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Infina Finance's long and short bets

Kotak-backed Infina Finance has managed to deliver consistent gains since 2009 by betting both on rising and falling stock prices

Samar Srivastava
Published: Feb 1, 2016 08:30:15 AM IST
Updated: Feb 1, 2016 09:25:03 AM IST
Infina Finance's long and short bets
Image: Joshua Navalkar
R Venkat Subramanian, CEO, Infina Finance

In June 2015, R Venkat Subramanian, who heads hedge fund Infina Finance, could see no sign of corporate earnings growth picking up. Without that, he knew the market couldn’t keep rising. The problem was that while he had forecast an acceleration, that was at least 15 months away. In the meantime, he had no option but to go short.

Shorting, or betting that the price of a stock will fall, “is what has kept us alive” in this brutal market, says Subramanian, 52. On the day Forbes India met him, the Sensex, the BSE benchmark index, had plunged over 300 points but the fund had managed to keep its head above water.

It is this long-short strategy (where the fund bets on prices rising for a certain set of stocks and hedges against bets for prices falling for a different set of stocks) that has allowed Infina to deliver 16 percent per annum pre-tax returns since 2009. Starting off with about Rs 200 crore in 2009, the fund, which is jointly owned by Kotak Mahindra Bank and the Kotak family, has an asset size that has swelled to Rs 2,000 crore in the last six years.

Infina has done this by shying away from taking long-term bets on the market direction. Instead, like other hedge funds, it makes a series of bets on both the short and the long side. Adding these indicates the net long or short exposure of the fund.

His decision to go short, back  in June 2015, was a difficult one, he explains. Reason: “India is a country where the opportunity to go long is far greater than the opportunity to go short.” And most of the time, his fund is net long.

But the Infina CEO had no choice in this situation. While he did not see earnings growth going anywhere till at least the end of calendar year 2015, the market indexes had held up.

As the market has steadily given up its gains in the last six months, Subramanian stands vindicated. He took a contrarian call to go short on Indian financials. Last June, financial companies comprised 30 percent of the Sensex (and they still do). These are heavily owned by foreign investors and domestic mutual funds. The expectation was that prices would keep rising.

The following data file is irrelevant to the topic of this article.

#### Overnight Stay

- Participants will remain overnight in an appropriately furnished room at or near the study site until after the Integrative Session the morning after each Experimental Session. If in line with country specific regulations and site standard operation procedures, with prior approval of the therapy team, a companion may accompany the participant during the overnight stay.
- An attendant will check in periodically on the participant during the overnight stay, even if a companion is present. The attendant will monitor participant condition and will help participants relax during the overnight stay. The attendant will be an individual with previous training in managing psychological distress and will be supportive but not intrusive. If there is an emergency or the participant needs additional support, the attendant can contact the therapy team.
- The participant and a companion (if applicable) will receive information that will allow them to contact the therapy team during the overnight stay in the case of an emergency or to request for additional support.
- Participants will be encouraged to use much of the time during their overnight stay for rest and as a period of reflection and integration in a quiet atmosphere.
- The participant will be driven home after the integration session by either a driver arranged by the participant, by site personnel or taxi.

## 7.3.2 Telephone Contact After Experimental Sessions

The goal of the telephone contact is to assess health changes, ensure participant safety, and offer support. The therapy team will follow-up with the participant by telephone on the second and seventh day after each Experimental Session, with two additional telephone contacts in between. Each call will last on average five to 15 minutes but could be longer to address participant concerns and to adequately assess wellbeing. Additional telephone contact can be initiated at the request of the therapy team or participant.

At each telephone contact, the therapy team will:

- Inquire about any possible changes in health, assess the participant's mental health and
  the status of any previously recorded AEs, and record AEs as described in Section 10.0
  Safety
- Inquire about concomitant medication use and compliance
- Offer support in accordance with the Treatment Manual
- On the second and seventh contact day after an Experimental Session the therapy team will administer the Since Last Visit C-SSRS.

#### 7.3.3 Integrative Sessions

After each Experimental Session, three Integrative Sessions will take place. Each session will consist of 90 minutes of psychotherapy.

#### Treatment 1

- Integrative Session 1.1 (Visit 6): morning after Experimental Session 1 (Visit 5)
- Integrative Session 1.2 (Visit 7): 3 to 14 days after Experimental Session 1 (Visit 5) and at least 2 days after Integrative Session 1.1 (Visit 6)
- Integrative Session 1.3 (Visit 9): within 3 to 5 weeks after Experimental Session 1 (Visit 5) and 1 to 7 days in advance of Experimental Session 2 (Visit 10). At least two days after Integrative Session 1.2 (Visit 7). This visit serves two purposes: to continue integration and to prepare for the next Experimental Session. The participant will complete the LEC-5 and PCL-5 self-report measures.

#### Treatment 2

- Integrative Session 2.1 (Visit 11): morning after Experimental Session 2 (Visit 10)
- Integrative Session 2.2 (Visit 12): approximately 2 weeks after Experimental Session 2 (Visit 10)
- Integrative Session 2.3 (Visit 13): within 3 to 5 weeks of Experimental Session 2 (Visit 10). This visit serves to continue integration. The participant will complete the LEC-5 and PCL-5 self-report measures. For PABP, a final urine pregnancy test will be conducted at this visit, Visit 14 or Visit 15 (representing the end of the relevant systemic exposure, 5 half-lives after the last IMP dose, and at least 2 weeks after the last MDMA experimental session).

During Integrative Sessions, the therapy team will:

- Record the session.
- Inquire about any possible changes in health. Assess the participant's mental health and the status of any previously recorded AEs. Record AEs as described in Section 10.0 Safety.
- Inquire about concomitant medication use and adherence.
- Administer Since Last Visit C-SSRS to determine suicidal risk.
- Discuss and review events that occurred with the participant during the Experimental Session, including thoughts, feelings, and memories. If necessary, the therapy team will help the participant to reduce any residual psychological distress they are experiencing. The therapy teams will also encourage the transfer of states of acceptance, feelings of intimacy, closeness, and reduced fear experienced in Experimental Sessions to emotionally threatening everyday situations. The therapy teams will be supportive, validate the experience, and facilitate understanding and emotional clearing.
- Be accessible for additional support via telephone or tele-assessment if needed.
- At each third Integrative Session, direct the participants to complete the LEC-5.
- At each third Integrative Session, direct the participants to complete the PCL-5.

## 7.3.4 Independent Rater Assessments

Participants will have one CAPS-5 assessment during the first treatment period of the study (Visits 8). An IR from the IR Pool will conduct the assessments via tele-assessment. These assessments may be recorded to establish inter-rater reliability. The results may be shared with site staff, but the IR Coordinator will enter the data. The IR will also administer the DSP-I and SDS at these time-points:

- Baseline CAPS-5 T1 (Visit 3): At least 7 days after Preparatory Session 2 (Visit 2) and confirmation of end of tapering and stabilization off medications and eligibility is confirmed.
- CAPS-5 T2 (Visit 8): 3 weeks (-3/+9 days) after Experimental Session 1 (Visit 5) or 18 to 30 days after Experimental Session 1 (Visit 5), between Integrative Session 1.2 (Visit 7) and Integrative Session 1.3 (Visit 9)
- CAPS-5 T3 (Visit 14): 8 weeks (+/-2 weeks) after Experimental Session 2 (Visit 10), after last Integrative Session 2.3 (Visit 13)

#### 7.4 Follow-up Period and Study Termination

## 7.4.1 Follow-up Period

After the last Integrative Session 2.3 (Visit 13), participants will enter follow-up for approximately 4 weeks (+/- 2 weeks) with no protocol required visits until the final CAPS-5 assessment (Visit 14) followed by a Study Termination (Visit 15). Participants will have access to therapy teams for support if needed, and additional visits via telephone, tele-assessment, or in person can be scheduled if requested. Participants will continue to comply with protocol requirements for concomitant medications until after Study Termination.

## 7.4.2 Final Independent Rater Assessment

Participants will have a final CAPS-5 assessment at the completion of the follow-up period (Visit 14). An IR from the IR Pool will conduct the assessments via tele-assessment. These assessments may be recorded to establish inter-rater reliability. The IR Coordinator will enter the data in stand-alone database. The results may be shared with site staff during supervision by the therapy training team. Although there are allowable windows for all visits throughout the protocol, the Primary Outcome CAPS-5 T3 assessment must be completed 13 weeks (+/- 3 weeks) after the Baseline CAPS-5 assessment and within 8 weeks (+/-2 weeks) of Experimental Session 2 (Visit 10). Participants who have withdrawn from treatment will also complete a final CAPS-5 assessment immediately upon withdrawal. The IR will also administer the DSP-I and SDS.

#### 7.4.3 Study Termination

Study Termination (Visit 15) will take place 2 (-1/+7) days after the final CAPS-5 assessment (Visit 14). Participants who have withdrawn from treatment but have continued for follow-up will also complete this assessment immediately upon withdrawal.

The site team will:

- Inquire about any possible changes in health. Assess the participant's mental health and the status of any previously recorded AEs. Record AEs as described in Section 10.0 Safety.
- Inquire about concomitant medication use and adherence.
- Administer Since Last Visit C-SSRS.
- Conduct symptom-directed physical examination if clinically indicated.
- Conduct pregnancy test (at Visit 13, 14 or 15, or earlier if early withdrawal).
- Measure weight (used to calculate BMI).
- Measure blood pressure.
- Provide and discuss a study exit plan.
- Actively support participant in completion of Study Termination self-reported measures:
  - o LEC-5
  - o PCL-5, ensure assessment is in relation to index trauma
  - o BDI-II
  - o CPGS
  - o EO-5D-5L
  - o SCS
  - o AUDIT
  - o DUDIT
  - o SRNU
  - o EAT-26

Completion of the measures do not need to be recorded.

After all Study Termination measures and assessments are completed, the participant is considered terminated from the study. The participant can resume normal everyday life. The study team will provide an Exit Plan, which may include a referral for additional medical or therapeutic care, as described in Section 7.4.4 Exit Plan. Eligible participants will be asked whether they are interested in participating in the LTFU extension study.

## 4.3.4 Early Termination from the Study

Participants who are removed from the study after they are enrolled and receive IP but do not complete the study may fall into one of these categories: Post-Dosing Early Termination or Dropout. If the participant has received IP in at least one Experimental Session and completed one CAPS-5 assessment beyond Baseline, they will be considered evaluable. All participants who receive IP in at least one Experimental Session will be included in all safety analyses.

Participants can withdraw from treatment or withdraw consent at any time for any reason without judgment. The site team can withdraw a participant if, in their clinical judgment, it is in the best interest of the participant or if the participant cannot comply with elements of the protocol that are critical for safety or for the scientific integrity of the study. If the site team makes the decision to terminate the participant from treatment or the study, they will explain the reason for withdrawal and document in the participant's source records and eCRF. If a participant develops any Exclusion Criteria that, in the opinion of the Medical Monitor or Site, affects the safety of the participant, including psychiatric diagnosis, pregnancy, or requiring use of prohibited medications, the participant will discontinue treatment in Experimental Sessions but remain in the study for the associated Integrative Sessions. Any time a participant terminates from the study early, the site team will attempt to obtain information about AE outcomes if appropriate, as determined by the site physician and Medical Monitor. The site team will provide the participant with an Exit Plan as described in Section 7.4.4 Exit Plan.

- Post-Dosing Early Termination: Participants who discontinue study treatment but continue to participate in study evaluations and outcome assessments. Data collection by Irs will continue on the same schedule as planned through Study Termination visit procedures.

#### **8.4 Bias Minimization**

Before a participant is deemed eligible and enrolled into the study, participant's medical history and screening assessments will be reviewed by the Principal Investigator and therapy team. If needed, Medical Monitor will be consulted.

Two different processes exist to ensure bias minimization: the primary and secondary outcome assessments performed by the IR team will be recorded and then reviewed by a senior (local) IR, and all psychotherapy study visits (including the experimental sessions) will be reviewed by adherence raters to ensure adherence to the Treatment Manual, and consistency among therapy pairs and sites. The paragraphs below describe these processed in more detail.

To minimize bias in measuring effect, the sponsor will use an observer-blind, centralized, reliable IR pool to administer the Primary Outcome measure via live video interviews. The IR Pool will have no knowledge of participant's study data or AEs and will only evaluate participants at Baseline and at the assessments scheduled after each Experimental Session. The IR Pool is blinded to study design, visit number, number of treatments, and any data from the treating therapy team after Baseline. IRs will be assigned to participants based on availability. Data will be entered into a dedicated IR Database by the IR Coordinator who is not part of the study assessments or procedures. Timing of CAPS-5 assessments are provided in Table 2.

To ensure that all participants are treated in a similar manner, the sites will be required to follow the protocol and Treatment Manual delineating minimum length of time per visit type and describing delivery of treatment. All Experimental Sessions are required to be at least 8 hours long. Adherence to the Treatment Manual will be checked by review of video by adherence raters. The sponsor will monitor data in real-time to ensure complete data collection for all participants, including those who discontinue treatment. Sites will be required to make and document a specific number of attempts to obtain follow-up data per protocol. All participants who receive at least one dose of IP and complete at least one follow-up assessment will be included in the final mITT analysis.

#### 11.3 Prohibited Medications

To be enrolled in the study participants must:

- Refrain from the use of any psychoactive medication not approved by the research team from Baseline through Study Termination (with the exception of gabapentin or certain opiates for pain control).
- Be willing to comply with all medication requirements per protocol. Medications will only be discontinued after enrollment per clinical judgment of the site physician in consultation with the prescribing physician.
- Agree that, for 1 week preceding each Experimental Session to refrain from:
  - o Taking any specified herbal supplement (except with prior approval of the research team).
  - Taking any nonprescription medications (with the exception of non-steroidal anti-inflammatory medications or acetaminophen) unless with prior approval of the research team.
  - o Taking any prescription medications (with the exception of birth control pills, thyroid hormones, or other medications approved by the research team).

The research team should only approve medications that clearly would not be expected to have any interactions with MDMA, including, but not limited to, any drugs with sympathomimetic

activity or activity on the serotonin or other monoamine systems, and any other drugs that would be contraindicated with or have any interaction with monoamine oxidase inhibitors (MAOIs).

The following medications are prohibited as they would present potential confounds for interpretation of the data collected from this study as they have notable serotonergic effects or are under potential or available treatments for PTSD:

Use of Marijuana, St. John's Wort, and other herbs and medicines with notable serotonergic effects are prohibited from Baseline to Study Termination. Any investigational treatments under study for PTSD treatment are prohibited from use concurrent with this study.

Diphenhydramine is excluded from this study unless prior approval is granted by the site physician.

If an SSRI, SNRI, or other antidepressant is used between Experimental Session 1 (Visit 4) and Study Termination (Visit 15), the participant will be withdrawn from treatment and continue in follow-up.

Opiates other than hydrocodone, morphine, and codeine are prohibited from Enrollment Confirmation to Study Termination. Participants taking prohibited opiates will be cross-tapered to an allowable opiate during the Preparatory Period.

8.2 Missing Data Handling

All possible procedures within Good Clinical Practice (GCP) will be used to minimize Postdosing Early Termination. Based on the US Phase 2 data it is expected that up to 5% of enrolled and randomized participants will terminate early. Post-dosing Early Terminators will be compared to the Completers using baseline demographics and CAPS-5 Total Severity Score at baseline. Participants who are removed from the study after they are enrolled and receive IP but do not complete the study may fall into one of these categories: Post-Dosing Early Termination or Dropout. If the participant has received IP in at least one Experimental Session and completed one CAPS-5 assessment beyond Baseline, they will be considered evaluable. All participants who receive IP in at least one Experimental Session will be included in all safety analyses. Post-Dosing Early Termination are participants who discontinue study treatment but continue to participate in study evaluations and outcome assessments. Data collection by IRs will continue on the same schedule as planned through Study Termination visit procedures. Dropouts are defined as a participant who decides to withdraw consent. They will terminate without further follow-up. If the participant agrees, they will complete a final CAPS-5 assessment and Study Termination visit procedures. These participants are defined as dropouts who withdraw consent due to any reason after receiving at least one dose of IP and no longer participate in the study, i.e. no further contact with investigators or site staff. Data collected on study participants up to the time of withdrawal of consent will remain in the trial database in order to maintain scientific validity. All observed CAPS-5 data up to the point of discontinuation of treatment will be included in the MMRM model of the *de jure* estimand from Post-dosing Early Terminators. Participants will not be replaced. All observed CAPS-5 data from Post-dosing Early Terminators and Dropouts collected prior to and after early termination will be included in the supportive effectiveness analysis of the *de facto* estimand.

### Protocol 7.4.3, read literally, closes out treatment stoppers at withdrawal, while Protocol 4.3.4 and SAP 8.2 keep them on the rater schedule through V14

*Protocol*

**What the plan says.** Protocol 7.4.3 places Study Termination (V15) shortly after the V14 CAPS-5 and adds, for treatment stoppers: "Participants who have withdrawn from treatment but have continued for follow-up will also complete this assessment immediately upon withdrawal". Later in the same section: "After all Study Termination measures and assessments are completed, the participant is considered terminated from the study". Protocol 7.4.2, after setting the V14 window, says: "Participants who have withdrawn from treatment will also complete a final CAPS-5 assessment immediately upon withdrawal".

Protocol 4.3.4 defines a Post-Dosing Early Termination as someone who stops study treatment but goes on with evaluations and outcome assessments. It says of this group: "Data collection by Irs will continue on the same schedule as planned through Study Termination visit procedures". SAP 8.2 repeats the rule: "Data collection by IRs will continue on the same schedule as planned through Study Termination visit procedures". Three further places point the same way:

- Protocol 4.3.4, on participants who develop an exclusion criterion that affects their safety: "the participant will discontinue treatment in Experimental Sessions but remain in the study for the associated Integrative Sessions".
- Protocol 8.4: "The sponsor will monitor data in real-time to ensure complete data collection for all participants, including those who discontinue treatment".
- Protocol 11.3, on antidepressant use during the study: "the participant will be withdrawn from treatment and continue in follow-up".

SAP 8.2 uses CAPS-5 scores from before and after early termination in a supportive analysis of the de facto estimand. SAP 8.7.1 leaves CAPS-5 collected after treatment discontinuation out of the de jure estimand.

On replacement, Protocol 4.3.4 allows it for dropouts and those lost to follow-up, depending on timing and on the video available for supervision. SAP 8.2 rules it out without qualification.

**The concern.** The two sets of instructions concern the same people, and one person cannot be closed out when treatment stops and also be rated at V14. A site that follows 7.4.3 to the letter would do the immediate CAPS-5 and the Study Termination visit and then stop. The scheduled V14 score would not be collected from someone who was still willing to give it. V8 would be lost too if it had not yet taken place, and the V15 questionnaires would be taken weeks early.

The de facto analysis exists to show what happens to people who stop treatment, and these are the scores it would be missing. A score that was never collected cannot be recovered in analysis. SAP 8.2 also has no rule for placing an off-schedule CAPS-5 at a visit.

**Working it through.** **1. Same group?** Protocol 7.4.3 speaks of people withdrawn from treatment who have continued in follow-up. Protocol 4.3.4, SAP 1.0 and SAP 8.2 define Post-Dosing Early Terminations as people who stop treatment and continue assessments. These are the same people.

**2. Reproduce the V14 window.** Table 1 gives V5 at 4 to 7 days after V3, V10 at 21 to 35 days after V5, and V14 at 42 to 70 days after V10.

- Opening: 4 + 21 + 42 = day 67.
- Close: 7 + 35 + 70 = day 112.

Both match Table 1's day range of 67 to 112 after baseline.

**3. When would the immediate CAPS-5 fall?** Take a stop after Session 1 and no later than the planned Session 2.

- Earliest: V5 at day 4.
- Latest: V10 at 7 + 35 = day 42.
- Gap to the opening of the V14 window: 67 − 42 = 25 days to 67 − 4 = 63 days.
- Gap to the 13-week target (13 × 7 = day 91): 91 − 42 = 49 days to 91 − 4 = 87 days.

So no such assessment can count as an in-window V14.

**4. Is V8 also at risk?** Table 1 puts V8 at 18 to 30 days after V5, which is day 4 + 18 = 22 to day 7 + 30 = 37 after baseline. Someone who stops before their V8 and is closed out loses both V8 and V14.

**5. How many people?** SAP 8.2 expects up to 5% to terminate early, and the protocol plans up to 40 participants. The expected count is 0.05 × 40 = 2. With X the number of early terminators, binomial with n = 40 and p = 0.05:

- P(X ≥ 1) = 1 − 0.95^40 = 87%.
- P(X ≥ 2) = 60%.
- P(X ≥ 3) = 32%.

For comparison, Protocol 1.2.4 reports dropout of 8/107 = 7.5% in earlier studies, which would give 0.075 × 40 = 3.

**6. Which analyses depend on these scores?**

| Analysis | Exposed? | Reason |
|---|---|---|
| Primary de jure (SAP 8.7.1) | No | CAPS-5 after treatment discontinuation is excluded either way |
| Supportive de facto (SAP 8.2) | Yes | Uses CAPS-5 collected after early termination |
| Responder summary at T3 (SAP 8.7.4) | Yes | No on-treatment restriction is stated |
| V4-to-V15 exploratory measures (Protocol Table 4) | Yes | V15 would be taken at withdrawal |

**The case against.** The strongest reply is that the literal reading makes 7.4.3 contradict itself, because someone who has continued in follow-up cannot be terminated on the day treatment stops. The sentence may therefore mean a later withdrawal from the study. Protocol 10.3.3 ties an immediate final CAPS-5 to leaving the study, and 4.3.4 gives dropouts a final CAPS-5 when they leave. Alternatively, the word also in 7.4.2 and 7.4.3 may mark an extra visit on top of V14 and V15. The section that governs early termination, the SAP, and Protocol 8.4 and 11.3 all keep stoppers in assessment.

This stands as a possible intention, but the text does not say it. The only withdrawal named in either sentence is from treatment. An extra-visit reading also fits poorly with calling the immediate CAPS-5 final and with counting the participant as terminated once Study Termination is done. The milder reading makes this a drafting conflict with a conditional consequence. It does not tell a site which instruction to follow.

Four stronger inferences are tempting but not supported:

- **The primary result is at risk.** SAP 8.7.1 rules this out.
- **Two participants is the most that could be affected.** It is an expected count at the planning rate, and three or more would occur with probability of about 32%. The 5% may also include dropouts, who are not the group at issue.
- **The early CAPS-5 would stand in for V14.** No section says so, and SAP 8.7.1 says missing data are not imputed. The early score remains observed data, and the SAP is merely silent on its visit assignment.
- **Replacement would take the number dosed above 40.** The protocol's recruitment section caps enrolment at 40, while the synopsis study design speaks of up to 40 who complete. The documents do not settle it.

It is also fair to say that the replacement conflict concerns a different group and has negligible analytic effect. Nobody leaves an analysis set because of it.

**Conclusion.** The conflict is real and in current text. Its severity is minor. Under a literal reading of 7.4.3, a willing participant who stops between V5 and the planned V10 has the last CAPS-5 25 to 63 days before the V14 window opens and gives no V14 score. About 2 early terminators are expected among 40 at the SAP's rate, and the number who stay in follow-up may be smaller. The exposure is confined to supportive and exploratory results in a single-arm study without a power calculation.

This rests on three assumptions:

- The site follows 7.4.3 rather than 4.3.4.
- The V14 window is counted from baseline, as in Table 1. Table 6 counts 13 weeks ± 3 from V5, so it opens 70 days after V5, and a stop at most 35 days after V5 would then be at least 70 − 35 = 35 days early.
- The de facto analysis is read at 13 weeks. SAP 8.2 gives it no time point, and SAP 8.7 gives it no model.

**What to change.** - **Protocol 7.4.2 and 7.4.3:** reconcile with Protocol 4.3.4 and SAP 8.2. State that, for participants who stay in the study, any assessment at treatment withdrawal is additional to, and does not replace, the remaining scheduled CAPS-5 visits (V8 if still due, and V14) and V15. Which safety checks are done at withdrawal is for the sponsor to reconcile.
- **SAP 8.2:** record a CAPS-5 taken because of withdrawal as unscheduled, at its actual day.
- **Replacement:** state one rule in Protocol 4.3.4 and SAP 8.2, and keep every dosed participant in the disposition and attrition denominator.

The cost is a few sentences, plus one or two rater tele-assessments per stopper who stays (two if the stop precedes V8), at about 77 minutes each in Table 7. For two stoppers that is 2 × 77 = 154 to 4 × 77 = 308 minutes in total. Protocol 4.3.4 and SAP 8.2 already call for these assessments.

Betting on a fall in banking stocks was hardly a trade anyone had stuck his neck out for. Sure, there were doubts on asset quality on the banks’ balance sheets but few predicted a steady fall in stock values. Subramanian went against the prevailing wisdom. “With credit growth not picking up, I saw no reason for bank stocks to perform well,” he says. Today, he’s emerged strong (and smart) and Infina is on track to report a good year of returns for its investors.

On the short side, he looks for companies that have weak balance sheets, an inferior position within the industry and managements that are very conscious of their stock price. If they tick these boxes, it is usually worthwhile going short. “We also pay a lot of attention to management interviews and look for inconsistencies between what the managements said at various points in time. If there is a change in outlook or strategy without an explanation, that triggers a red flag,” he says.

This strategy usually allows Infina to reduce its risk during bouts of exuberance or volatility in the market. For instance, a few days after the Narendra Modi government was sworn in and industrial stocks surged, Subramanian believed the market had priced in a recovery that would take time—and certainly longer than the 12 months the market usually prices in. Their [the industrials’] balance sheets were broken and it would take these companies time to repair them. (A lot of these stocks have halved since May 2014).

The result: Subramanian went short on them. Over the past 12 months, Infina has also made some “obvious shorts” in metals and mining —two sectors that have borne the brunt of the fall in commodity prices.

The fund also has both long and short positions in mid-caps. “Mid-caps are known to outperform both on the upside and the downside,” he says. On the short side, Infina has taken positions in high beta mid-caps while on the long side it follows a buy-and-hold strategy.

One area where Subramanian is unwilling to go against the consensus is consumer stocks. While he acknowledges they’re expensive, he still believes that with their consistent earnings growth, they are not expected to fall out of favour anytime soon. The fund is unlikely to go short on consumer staples but he has gone short on consumer electronics, he says.

Subramanian, whose mandate stipulates that he cannot be more than 40 percent net long (the sum total of his long minus short positions), says he rarely trades against the consensus. “Most of my time is spent in classic hedge fund style, hedging my positions i.e. making sure that the loss or gain from any one position is not too great to take down the fund,” he says.

So unlike mutual funds that focus on beating the indices, Infina focuses on generating a steady return every year, no matter how the market performs.

For instance, a mutual fund manager can explain a 10 percent loss by saying that the Sensex fell 20 percent. “That doesn’t work for a hedge fund like Infina that is expected to make a gain no matter what the market does,” says Subramanian, who every year reinvests his bonus into the fund. “Low volatility and low correlation with the market is our motto.”

(This story appears in the 05 February, 2016 issue of Forbes India. To visit our Archives, click here.)

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